The South Korean navy may be expanding its strategy to encompass maritime security in the Arctic, an analysis of Seoul’s military strategy shows.
Seoul Economic Daily reported Friday the South Korean navy is looking to build a fleet of ships that could be readily deployed to the Sea of Okhotsk and the Bering Sea, near eastern Siberia and the Kamchatka Peninsula.
These and other plans are outlined in Seoul’s “Naval Vision 2045,” a reference to the year when the country’s navy would mark the 100th anniversary of its founding, according to the report.
South Korea’s Arctic strategy is not to secure any maritime claims or borders, but to protect emerging new trade routes in a new Arctic Frontier, the report states.
The Guardian reported in January that climate change has pushed countries like Russia and Norway to strengthen bases in the high Arctic. U.S. Arctic strategy has also called for adaptation to changing circumstances.
In Asia, China and Japan have been positioning themselves to not be excluded for developments in the Arctic. South Korea has not deployed a self-developed frigate since 1992, but its navy has expanded dramatically in the past 26 years, adding domestically developed submarines and destroyers.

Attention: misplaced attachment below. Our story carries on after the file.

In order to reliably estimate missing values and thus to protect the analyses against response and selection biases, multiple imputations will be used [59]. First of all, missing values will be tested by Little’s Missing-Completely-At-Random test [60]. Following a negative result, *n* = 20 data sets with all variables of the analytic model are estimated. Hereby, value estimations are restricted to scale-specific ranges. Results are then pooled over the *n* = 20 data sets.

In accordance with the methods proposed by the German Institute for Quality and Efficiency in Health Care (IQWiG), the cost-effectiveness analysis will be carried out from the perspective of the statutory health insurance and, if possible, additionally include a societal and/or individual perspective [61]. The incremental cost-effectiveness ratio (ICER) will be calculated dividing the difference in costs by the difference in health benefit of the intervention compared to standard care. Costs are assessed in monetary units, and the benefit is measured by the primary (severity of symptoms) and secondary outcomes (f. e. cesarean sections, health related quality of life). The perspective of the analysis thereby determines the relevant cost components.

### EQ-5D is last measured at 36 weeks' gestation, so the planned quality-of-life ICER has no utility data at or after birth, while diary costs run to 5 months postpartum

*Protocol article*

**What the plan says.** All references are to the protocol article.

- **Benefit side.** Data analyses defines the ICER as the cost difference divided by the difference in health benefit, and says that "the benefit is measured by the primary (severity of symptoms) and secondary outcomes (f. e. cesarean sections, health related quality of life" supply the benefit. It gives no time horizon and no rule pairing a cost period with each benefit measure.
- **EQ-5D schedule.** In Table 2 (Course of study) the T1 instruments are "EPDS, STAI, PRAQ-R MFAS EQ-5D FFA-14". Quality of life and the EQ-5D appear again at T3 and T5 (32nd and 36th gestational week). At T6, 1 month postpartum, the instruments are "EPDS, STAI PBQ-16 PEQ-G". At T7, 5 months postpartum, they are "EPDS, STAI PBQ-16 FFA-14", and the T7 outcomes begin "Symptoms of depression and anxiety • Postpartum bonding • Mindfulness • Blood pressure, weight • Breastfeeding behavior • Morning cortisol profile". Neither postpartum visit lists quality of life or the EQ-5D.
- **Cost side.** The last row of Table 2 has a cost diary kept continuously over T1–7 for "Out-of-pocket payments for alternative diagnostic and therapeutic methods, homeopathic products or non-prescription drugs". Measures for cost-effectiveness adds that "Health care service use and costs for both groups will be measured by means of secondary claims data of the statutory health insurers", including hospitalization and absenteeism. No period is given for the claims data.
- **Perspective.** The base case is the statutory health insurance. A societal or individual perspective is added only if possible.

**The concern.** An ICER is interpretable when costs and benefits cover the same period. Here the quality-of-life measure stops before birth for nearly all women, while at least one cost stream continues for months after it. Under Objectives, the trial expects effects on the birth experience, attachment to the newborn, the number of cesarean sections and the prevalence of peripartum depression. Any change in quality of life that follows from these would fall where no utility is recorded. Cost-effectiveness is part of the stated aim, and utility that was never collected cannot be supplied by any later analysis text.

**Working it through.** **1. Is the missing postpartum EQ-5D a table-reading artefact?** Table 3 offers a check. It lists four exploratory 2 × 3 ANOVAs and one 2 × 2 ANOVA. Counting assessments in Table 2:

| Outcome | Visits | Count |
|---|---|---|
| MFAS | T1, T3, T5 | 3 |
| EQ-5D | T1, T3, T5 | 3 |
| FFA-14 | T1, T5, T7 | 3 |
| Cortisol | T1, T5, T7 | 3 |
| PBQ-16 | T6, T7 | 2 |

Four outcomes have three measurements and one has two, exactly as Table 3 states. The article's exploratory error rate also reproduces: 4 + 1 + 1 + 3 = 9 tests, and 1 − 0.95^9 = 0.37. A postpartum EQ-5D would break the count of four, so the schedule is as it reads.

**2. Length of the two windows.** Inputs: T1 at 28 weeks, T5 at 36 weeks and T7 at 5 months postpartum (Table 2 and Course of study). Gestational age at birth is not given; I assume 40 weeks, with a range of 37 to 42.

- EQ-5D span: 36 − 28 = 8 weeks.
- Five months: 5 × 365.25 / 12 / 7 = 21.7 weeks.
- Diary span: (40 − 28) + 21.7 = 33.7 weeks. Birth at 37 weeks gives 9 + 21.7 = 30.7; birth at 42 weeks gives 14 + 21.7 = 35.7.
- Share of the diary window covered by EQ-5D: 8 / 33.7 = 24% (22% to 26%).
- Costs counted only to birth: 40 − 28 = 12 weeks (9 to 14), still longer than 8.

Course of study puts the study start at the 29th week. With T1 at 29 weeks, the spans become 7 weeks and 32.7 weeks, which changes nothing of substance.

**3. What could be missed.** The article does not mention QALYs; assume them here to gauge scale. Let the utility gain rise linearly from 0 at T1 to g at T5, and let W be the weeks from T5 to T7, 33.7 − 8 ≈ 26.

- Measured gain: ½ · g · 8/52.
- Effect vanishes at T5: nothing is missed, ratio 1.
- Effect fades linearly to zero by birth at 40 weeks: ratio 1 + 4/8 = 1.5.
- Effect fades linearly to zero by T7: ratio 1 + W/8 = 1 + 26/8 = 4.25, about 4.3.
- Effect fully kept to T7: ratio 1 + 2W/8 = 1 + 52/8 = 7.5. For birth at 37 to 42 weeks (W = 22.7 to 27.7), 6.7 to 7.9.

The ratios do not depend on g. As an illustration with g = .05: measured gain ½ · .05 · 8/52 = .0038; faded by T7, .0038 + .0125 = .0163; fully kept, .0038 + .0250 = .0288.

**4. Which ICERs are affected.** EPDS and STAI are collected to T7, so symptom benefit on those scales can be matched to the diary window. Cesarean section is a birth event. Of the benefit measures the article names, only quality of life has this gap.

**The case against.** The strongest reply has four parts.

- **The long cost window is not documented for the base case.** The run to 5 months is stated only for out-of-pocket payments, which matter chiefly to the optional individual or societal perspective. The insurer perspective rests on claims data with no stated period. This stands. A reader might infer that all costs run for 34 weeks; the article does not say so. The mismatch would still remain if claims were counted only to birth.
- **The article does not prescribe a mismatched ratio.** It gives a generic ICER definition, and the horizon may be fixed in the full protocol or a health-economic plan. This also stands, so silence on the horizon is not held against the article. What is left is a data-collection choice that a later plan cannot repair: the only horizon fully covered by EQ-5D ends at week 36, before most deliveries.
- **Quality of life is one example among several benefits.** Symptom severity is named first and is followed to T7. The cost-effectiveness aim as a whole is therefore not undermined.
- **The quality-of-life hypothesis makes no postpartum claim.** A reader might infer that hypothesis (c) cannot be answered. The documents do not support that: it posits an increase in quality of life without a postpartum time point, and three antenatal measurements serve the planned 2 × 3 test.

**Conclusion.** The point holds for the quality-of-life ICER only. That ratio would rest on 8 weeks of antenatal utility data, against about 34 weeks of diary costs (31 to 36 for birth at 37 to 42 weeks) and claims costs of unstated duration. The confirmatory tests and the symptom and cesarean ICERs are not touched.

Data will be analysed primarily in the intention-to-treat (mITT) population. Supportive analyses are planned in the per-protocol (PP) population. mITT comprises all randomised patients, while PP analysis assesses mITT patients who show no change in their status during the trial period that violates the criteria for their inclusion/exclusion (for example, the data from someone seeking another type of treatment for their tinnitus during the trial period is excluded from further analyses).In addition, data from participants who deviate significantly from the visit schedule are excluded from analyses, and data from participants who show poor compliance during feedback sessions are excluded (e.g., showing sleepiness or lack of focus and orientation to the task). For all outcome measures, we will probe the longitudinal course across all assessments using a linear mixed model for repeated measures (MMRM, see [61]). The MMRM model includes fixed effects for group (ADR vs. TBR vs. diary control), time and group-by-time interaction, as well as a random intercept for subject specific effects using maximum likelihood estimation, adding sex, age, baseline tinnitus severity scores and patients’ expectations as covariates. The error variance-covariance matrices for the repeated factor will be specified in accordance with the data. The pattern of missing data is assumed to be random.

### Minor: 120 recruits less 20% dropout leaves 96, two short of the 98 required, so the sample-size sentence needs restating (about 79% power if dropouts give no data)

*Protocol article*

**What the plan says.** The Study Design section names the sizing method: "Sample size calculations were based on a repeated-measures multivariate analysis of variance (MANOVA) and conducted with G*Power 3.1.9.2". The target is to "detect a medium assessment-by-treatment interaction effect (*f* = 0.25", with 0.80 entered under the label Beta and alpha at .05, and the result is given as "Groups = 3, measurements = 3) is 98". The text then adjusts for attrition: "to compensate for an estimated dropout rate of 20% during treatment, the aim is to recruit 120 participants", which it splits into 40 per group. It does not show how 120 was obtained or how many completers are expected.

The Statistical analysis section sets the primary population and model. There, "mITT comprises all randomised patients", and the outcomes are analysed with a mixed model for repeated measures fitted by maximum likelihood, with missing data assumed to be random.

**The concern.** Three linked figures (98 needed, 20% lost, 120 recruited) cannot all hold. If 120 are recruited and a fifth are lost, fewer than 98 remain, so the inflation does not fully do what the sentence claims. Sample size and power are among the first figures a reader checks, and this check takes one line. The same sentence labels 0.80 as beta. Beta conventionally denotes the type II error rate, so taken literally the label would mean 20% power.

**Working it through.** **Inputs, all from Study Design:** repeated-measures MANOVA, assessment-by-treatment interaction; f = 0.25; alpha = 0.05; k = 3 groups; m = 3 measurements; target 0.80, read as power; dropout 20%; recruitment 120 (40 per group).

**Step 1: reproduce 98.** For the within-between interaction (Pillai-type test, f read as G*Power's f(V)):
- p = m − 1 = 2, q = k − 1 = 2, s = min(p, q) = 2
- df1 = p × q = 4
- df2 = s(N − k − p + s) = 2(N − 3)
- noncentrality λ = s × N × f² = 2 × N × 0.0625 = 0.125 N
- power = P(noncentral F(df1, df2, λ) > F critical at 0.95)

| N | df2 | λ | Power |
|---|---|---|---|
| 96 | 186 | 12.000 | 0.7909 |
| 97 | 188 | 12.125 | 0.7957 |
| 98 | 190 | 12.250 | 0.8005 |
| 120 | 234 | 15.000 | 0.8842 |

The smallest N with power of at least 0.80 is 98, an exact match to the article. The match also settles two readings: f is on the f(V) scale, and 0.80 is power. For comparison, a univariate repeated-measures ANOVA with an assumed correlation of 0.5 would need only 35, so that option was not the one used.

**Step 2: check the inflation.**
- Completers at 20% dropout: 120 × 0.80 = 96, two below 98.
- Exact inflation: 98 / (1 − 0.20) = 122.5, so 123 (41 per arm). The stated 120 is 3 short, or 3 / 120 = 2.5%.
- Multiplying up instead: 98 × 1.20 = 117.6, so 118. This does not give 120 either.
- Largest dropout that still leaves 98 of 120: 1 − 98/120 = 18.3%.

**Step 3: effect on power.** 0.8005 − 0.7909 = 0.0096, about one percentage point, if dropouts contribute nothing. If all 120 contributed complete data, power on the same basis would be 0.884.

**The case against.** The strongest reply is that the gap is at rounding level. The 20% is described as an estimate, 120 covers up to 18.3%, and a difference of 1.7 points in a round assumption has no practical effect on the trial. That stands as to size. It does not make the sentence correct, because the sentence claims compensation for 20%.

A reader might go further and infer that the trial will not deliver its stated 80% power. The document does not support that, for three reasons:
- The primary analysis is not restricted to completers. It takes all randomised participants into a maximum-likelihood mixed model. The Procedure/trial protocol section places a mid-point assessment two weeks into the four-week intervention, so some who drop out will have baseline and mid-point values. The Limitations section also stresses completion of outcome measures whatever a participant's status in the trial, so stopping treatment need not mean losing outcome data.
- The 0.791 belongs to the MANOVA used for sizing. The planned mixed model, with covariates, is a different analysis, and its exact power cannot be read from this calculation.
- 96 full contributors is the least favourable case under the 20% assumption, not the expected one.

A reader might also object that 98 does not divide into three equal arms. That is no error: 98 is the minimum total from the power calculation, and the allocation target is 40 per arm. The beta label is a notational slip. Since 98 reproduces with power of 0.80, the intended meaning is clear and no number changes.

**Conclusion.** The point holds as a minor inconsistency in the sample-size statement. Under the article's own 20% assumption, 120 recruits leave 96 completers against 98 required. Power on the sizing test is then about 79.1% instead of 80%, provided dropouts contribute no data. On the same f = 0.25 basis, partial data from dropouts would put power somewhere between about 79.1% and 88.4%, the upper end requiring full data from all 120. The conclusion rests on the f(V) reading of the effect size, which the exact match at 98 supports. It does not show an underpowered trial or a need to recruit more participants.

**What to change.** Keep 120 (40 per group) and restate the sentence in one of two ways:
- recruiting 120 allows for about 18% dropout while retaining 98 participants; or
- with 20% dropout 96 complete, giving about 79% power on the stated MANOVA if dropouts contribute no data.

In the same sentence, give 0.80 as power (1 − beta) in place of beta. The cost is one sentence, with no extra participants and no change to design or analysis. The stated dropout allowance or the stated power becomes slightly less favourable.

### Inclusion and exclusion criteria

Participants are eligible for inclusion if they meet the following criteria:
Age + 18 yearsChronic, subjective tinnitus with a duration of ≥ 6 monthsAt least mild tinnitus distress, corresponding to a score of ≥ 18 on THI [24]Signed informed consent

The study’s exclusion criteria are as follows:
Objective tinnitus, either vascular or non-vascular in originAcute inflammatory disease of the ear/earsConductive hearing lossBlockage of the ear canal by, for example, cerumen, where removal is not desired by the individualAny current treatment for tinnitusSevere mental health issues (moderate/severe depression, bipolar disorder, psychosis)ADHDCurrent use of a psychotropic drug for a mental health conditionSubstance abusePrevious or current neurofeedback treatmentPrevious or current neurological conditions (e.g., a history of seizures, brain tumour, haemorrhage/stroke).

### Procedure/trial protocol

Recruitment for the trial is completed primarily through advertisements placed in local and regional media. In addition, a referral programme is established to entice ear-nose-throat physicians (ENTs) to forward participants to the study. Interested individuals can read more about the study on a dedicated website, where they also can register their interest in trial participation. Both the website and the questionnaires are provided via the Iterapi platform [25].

A new South Korea destroyer, the KDDX, is to be built. When work on a Batch II, Ulsan-class frigate is completed, building is to begin on a Batch III warship. A Batch IV warship, designed for operations in “distant seas,” is part of plans, the report states.
South Korea’s navy is also expanding combined training operations overseas.
Local paper Chosun Ilbo reported Friday the navy agreed to take part in Exercise Cobra Gold 2019 in Thailand, joining forces from the United States, Thailand, Malaysia, Singapore, India, Japan and China.
More than 6,600 troops will be in participation in February, according to the report.